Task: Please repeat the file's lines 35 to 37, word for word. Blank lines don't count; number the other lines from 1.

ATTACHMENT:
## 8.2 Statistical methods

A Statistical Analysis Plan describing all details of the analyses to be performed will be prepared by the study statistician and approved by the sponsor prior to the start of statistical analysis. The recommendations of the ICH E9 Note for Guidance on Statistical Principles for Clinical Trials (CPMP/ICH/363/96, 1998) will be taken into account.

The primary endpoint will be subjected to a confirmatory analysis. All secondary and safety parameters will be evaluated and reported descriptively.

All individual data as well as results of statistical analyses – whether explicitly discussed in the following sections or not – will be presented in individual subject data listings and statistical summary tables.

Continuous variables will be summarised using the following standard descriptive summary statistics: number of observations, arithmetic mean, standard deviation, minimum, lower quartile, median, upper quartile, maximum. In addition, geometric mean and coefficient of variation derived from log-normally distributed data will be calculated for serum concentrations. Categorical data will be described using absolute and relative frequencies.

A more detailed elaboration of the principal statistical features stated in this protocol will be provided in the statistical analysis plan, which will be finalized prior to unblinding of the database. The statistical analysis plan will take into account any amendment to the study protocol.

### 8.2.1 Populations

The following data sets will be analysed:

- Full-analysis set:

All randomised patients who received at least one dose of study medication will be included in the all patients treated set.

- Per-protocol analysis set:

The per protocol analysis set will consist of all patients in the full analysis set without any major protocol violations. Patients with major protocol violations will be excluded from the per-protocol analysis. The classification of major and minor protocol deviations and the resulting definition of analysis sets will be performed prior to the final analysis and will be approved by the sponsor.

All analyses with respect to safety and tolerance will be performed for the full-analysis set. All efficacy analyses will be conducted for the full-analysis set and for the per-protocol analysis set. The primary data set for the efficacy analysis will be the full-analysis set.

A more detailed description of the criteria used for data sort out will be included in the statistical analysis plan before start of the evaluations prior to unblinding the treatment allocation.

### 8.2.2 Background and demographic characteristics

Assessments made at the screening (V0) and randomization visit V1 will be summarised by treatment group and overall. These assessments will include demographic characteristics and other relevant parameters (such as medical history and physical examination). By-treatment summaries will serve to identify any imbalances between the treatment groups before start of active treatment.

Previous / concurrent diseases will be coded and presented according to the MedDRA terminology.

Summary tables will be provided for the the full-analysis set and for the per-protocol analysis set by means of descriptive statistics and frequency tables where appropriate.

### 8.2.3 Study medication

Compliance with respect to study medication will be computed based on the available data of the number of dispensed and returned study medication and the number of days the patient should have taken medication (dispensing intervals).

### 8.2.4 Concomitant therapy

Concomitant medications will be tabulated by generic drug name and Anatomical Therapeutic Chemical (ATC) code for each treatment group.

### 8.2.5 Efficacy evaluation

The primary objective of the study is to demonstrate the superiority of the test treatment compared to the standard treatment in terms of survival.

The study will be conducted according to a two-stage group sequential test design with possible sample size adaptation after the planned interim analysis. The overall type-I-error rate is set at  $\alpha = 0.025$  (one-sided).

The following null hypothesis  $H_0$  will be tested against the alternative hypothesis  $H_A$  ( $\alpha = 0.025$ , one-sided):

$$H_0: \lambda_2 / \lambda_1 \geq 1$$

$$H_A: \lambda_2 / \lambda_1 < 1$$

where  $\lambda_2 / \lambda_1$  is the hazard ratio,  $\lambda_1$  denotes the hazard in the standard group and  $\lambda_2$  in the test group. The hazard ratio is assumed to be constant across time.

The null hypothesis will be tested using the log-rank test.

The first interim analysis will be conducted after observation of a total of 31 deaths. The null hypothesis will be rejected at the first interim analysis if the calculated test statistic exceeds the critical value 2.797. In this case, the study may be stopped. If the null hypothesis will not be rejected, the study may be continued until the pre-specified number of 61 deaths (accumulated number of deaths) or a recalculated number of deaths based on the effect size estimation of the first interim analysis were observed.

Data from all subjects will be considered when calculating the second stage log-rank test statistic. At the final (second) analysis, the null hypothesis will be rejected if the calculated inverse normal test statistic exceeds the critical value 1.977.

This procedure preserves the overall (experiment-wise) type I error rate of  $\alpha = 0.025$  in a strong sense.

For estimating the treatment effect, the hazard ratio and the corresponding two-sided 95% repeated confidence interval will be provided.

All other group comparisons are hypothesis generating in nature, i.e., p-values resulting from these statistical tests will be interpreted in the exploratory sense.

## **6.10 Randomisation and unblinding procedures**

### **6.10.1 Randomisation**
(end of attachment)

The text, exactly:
All other group comparisons are hypothesis generating in nature, i.e., p-values resulting from these statistical tests will be interpreted in the exploratory sense.

## **6.10 Randomisation and unblinding procedures**

### **6.10.1 Randomisation**